It was around this time that phylloxera arrived in the Loire. It is estimated that when the louse was first identified, in 1877, half the population in the Loire depended in some form on the vine for income. At first, the local phylloxera committees were adamant that they wouldn’t use American rootstocks and would instead inject the soil with carbon disulfide, but it soon became clear that grafting was necessary. The replanting that followed marked a change in the flavors of the Loire: Sancerre switched from Pinot Noir to Sauvignon Blanc, while Cabernet Franc and Chenin Blanc gained popularity in Anjou-Saumur.

During World War II, the Loire Valley’s wine regions were occupied by the Germans. Saumur was a center of resistance: weapons and documents were hidden in casks that crossed the line between free and occupied France, which was situated south of the river. But many men in the region became prisoners of war, including Gaston Huet, who returned to his native Vouvray having lost one-third of his body weight. Vineyards fell into disrepair, with no one to work in them, and without fungicides or pesticides to control the spread of disease. Following the war, many young people left the countryside to work in cities, while those who stayed began bottling their own wines or organized themselves into cooperatives and started selling their wines in the bistros of Paris.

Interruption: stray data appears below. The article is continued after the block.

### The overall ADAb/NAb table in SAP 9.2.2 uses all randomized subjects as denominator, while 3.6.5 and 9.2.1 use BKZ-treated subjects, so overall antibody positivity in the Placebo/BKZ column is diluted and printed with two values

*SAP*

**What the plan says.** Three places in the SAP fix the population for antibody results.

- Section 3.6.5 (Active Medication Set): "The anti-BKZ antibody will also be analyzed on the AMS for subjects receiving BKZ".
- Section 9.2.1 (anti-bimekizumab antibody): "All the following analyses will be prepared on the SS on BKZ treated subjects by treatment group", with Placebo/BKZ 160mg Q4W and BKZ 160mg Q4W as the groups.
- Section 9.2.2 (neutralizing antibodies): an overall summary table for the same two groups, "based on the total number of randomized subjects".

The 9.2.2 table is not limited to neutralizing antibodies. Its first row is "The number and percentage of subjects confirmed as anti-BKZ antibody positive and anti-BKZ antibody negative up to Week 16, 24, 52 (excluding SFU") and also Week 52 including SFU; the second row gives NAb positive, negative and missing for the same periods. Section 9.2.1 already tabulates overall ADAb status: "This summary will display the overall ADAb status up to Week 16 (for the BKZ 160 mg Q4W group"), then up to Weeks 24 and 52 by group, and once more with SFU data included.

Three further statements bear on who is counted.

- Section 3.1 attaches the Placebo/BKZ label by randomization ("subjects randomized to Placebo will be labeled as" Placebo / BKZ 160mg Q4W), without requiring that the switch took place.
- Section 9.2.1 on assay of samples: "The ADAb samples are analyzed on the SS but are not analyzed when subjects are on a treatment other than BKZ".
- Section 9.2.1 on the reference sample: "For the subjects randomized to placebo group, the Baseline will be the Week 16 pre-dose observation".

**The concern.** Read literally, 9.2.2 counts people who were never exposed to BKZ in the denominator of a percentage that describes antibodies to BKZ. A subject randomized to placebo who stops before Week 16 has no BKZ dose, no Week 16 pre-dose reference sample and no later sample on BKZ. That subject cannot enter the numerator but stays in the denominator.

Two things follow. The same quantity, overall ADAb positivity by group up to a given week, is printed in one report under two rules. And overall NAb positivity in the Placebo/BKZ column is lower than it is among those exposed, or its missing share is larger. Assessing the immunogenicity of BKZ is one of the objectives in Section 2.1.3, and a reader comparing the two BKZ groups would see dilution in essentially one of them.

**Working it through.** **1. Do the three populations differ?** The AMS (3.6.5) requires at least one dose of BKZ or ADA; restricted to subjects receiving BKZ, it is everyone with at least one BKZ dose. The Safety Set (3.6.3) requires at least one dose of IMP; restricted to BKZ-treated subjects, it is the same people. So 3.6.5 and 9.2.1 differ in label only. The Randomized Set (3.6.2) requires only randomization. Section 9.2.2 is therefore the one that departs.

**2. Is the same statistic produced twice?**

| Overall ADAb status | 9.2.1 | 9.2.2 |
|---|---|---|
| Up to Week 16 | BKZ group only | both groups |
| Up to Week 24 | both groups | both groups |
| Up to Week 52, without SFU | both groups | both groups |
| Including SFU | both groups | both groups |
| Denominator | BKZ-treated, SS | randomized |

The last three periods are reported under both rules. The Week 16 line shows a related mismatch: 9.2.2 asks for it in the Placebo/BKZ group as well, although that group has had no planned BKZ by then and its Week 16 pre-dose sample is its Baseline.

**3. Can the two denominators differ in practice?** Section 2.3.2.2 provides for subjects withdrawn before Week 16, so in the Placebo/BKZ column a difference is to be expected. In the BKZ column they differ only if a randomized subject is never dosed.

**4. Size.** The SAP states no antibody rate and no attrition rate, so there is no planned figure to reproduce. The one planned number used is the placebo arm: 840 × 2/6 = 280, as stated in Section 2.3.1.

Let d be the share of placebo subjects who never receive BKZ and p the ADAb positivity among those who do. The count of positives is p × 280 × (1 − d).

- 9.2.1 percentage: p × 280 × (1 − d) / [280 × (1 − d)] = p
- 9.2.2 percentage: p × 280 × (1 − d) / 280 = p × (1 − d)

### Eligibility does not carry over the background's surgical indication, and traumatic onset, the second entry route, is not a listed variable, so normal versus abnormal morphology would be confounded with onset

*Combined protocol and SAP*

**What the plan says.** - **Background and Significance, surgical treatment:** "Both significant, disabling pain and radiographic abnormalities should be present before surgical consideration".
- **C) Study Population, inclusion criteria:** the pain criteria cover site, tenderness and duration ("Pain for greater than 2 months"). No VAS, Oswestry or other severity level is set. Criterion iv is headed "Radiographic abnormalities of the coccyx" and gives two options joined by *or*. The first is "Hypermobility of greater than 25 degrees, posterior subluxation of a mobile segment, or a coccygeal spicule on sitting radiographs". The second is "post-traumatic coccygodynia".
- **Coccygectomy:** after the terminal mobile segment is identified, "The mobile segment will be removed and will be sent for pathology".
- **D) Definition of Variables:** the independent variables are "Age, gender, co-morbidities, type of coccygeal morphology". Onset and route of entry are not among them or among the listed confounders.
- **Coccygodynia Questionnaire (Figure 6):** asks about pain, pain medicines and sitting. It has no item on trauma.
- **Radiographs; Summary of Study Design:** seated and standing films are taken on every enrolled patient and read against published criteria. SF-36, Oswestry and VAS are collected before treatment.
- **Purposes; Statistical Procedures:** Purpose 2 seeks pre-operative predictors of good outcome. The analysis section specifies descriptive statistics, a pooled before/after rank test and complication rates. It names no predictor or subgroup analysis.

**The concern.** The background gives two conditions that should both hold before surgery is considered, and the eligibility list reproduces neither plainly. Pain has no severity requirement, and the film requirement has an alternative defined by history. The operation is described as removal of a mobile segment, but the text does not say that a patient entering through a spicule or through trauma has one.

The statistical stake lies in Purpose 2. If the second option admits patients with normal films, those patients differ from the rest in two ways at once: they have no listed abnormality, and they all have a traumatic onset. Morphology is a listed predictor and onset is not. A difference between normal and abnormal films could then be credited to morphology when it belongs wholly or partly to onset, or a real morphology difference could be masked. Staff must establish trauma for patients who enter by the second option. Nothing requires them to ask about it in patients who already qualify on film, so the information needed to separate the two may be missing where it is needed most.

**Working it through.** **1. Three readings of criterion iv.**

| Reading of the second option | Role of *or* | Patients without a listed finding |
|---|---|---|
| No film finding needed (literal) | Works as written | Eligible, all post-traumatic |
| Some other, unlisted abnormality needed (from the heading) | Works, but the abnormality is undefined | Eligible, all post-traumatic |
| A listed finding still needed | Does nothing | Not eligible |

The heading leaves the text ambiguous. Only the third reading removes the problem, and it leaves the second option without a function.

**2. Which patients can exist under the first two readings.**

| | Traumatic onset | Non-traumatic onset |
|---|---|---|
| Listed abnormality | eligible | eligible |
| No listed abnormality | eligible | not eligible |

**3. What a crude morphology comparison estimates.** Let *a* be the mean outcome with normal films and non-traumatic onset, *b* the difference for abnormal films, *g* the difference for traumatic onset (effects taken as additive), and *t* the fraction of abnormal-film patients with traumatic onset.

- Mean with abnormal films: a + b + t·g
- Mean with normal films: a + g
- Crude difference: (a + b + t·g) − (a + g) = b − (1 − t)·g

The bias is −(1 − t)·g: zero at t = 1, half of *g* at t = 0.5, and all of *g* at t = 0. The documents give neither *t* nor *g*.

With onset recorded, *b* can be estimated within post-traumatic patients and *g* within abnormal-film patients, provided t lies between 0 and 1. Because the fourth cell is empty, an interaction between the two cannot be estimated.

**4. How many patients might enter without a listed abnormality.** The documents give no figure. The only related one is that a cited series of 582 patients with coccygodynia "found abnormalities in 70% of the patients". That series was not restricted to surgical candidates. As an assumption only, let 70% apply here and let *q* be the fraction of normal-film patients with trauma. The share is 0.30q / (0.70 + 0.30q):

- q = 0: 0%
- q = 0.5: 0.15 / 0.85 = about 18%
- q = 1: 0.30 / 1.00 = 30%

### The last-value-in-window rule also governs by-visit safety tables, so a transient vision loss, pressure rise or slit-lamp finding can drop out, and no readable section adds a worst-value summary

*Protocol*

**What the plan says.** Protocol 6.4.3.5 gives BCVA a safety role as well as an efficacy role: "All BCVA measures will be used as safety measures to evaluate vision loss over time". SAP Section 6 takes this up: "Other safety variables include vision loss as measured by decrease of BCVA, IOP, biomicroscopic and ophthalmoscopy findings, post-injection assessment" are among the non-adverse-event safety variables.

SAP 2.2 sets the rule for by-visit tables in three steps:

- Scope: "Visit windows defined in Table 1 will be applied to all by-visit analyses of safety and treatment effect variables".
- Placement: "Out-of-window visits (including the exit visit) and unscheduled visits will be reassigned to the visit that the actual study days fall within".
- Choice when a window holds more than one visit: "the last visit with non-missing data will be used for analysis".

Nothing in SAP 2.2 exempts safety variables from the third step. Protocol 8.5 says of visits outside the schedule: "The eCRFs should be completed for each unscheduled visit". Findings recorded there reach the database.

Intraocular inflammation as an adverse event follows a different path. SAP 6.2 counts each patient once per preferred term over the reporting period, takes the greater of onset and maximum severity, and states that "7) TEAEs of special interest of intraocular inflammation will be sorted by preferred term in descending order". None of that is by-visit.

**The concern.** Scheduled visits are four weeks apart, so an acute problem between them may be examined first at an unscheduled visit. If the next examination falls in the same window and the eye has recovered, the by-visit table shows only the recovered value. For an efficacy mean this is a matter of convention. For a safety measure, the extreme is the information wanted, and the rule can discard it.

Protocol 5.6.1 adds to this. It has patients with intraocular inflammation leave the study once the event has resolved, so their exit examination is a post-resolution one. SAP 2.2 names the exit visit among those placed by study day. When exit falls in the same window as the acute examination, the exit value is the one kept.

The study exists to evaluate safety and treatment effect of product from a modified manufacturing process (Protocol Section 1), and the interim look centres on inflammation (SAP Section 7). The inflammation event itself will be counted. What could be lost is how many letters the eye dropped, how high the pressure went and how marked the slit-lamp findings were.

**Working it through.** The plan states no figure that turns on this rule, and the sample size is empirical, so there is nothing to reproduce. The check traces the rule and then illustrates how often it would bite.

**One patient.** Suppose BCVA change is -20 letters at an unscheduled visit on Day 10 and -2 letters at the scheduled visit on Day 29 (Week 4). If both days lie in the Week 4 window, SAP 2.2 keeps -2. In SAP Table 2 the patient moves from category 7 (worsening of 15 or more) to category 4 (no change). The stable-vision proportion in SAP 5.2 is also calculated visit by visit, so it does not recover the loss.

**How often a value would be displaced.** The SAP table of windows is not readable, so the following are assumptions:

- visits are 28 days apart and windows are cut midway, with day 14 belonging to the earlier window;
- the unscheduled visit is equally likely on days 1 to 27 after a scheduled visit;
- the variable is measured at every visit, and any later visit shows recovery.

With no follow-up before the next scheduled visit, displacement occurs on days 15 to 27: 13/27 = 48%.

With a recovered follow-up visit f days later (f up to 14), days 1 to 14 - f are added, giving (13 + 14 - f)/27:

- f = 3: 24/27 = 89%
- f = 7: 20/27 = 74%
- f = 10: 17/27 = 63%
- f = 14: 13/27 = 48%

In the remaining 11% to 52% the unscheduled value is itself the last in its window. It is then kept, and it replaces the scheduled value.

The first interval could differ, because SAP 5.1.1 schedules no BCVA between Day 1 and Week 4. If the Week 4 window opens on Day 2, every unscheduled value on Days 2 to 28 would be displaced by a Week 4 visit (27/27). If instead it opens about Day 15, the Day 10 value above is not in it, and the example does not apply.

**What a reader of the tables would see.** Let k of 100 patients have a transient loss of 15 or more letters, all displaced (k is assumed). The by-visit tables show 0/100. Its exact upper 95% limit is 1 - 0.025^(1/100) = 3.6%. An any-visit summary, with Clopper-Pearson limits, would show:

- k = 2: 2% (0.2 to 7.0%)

Vines were part of farmers’ income, not their sole income, until the 1960s and 1970s, when goats, cattle, and crops started giving way to vines—and a greater focus on quality winemaking. The 1980s brought major advances in the cellar, with better presses, stainless steel, and temperature control making their debut. Today, the Loire Valley’s wine industry is focused on improving the quality of the raw material: the grapes. There’s also increasing concern regarding the effects of climate change, whether frost, drought, or unpredictable weather events. This is paired with a greener approach; about 30% of Loire Valley vineyards are now either sustainably or organically farmed.